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Josiah WHITNEL, M. D., who has for the past forty years been a successful farmer and a prominent physician, living on his present farm on section 32, in Burnside Township, Johnson County, was born in Caldwell County, Ky., in 1824. His father, John Whitnel, was a farmer and physician, and was born in Maury County, Tenn. He was a son of Josiah Whitnel and his wife, the latter of whom was a Miss Knox. Josiah Whitnel was an Irish weaver, and reared three sons and three daughters, of whom John was the eldest son. John Whitnel was married to Mary Reynolds, daughter of Charles and Mary (McAnally) Ladd, of Scotland, as appears by the record in an old English Bible purchased in 1762 for $6, the record having been made by Charles McAnally, the owner of this ancient volume. This Bible was printed in Edinburgh, Scotland, in 1756, during the reign of George III. Charles McAnally was the maternal great-grandfather of our subject, and the record is written with a quill pen in the plainest old English style.

Josiah Whitnel, our subject, was reared on a farm near Murray, Calloway County, Ky., and in his boyhood days had the advantages of a good schooling in the common English branches in subscription and select schools. His parents had seven children, and reared five sons and one daughter, of whom Dr. Whitnel was the third and only surviving son. All five sons were graduates of the Louisville Medical College. The mother of these children died in 1841, at the age of forty-three years. The father lived many years a widower, and died in Vienna at the age of seventy-two, at the home of his son, David T. Josiah was the first of this family to come to Illinois, in the spring of 1852. He had then commenced the practice of medicine with his father, who was carrying on a lucrative business. He came alone on his horse and first located at old Reynoldsburgh. He was married in 1856 to Miss Susan E., daughter of Samuel W. and Rebecca (McCarty) Miller, the former from Kentucky, and the latter from Pennsylvania. Mrs. Whituel was born in Montgomery County, Ky., in 1832, and came to Illinois in 1856 a bride.

The Doctor and his wife were reared in the same neighborhood and he went back for her, returning in his buggy instead of on horseback, as before. He had already built and furnished a house on an eighty-acre piece of ground near where he now lives, and at the time of his marriage had but $85 in money, his horse and a small store of medicines. They lived in this first home some eight or ten years, when he sold it, and later purchased eighty acres, which are now part of his present farm. From time to time since then he has bought more land, until at the present time he owns four hundred and fifty acres. He built his present commodious frame dwelling in 1863. It is a typical Kentucky farm house, or cottage, one and a-half stories high, 50x18 feet in size, with a 36-foot L, and a fine large porch in the center. Here they have lived and reared four children, two sons and two daughters, namely: John L., a practicing physician at home and unmarried; Mary R., wife of M. E. Mozley, a farmer and stockraiser in Grantsburg Township, and who has one son and one daughter; David T., a young man at home, a farmer, who is not inclined to the profession of his ancestors, but whose hobby is mechanics, and who owns a steam threshing-machine, which he runs each fall; and Miss Lizzie. All the children are being educated in the best schools of this section and at Carbondale. The parents of these children have buried one son, an infant, named George William.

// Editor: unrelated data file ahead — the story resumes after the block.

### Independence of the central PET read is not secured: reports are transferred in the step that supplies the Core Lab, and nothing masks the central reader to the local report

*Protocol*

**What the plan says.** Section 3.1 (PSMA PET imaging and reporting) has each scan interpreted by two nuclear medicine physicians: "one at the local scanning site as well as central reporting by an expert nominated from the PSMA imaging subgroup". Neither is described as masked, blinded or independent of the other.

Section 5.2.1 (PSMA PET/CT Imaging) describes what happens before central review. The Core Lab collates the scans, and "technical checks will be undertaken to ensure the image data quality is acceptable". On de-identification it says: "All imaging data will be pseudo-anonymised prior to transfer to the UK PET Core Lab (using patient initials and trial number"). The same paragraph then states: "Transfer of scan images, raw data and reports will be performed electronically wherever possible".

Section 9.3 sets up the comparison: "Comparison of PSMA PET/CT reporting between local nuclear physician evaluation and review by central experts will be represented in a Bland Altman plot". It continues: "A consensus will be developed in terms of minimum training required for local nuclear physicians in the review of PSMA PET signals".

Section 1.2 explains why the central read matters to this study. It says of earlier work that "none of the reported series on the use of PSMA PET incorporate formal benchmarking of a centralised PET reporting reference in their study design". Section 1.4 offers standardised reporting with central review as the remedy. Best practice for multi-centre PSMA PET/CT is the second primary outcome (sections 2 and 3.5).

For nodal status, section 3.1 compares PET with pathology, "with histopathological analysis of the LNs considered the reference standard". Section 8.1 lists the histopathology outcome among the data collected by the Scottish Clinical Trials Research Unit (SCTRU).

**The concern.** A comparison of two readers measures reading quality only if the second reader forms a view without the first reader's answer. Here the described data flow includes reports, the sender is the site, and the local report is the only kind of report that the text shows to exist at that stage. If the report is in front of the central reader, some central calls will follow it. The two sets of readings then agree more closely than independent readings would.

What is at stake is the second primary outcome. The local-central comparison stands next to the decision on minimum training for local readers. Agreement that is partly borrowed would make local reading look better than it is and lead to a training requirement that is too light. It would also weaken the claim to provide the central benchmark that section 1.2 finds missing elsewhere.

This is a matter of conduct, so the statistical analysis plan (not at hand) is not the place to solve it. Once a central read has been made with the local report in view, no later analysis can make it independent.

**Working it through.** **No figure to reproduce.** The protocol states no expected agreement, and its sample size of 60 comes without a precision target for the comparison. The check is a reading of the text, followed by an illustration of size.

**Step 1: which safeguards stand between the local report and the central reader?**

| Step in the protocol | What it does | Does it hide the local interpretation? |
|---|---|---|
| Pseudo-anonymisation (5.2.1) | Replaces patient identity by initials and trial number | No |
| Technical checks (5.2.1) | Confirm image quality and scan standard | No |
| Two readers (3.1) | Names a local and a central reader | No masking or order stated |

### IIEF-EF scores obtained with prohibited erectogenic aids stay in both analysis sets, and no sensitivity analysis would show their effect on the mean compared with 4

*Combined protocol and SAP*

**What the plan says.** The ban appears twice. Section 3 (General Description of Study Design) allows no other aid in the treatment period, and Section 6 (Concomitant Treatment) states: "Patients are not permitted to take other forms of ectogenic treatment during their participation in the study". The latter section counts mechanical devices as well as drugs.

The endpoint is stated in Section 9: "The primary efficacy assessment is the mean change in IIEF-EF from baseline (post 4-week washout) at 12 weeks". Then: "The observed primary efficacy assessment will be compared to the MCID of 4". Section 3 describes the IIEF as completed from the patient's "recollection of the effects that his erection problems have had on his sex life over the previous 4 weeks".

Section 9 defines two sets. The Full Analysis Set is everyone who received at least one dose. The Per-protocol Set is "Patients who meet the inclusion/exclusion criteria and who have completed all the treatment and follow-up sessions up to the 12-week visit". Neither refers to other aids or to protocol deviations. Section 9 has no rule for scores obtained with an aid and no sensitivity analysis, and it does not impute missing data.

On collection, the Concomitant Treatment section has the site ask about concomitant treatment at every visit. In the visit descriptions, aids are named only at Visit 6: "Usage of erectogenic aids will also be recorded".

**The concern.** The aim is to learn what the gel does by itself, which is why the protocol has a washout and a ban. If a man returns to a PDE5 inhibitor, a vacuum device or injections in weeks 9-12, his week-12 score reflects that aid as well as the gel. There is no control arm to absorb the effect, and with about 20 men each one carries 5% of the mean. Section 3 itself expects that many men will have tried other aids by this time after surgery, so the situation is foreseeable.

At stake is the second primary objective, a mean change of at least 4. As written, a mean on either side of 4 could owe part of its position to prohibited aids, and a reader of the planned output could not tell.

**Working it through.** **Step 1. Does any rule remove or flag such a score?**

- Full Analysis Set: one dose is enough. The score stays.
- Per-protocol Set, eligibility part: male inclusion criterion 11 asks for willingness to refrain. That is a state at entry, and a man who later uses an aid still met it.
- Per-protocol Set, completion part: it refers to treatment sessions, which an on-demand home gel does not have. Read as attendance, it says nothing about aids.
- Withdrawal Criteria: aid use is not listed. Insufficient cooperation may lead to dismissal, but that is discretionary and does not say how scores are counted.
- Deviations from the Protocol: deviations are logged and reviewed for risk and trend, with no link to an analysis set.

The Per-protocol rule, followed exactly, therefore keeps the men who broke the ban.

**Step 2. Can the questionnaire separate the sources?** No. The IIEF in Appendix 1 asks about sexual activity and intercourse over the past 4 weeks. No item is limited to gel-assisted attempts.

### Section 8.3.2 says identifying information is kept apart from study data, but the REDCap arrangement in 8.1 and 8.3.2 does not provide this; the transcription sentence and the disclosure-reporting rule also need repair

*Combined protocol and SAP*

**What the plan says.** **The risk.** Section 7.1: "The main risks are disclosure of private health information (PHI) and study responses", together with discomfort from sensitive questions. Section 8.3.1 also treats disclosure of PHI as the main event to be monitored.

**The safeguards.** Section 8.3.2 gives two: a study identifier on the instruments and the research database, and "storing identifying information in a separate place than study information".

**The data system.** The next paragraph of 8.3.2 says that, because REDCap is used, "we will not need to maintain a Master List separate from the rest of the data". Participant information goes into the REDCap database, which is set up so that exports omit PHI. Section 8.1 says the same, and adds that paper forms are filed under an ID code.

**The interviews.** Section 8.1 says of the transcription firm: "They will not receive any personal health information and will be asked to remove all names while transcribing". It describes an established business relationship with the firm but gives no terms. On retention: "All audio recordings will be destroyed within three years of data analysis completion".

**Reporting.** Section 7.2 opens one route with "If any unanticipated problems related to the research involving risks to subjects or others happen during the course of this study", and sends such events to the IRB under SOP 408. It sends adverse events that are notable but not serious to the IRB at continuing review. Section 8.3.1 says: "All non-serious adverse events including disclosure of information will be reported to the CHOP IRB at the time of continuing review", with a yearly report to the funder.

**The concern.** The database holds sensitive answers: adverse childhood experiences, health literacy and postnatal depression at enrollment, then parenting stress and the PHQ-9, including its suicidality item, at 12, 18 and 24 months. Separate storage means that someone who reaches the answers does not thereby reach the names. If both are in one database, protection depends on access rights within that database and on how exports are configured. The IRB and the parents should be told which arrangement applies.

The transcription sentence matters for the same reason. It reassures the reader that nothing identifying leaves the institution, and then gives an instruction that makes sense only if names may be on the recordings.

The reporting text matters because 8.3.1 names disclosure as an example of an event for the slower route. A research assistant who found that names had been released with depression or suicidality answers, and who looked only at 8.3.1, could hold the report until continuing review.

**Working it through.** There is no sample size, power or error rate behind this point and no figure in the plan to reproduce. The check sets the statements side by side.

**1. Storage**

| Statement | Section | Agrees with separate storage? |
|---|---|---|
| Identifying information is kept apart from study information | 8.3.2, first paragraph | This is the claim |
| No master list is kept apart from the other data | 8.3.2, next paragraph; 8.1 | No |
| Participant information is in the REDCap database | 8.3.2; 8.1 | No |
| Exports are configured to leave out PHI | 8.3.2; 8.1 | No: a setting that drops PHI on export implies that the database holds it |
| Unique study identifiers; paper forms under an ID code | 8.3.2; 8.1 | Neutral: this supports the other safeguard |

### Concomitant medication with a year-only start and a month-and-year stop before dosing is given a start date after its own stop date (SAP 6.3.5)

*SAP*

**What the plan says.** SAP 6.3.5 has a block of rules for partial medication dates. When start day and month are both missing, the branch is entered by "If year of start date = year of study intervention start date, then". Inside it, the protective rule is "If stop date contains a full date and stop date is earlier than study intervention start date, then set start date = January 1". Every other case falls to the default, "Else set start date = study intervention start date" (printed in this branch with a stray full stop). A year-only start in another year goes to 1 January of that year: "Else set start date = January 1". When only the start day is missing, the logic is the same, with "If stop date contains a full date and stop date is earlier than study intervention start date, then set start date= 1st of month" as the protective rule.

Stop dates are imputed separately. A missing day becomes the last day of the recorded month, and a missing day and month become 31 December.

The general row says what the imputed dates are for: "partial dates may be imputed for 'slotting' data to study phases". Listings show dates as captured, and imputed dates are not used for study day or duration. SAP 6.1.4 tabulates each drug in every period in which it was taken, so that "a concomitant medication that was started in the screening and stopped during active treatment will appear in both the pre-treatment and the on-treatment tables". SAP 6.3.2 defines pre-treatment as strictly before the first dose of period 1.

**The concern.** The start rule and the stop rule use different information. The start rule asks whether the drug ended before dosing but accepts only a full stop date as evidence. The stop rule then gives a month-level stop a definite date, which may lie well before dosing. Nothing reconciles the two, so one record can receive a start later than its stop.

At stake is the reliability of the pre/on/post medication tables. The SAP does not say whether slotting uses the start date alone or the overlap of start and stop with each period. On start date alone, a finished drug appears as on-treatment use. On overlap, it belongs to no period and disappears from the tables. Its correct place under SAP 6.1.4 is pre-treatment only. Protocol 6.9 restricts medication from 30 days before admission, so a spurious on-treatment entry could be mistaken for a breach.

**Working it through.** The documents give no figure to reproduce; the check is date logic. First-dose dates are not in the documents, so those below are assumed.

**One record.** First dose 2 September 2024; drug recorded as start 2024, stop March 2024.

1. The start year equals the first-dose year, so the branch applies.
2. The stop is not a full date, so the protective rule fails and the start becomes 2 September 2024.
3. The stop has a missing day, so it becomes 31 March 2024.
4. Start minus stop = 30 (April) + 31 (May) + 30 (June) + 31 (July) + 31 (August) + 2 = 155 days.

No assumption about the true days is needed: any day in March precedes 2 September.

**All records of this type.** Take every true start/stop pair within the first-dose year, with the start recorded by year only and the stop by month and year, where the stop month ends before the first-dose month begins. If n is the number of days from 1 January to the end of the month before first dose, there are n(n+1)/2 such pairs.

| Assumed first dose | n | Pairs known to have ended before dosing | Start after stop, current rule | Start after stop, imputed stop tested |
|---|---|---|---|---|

The Doctor has always been a Democrat in politics, and was appointed Surgeon of the One Hundred and Twentieth Illinois Infantry in 1862, but left the regiment at Springfield, Ill. His brother, David T. Whitnel, was Surgeon of the Thirty-first Illinois Regiment from the breaking out of the war until after the battle of Vicksburg, when he took the yellow fever and came home. He died within one and one-half years, leaving a widow and two children. His brother, Constantine L., who was a practitioner in Goreville Township, died there in the prime of life, leaving one son and three daughters, and Robert died near Belknap on his farm. He was a physician and was forty-six years old at the time of his death. He left one son and four daughters to mourn his demise. Dr. Whitnel is a Royal Arch Mason, having joined the fraternity at the age of twenty-nine years, and he has a relic and souvenir left him by his father in the shape of a cane, cut January 9, 1815, at New Orleans, from the stem of a palm tree the next day after the battle of New Orleans, Dr. Whitnel's father being a private soldier under Gen. Jackson at that time.

Our subject has from his earliest manhood been one of the most important factors in the promotion of local enterprises and public improvements, and, as a progressive citizen of high integrity, has worthily won the confidence and regard of a large circle of old-time friends and acquaintances. He is resolved to keep in touch with the latest results of scientific research and all progressive ideas in relation to the treatment and prevention of disease.







transcribed by Nan Starjak

Source:
The Biographical Review of  Johnson, Massac, Pope and Hardin Counties
Chicago
Biographical Publishing Co., 1893
pp. 393-394

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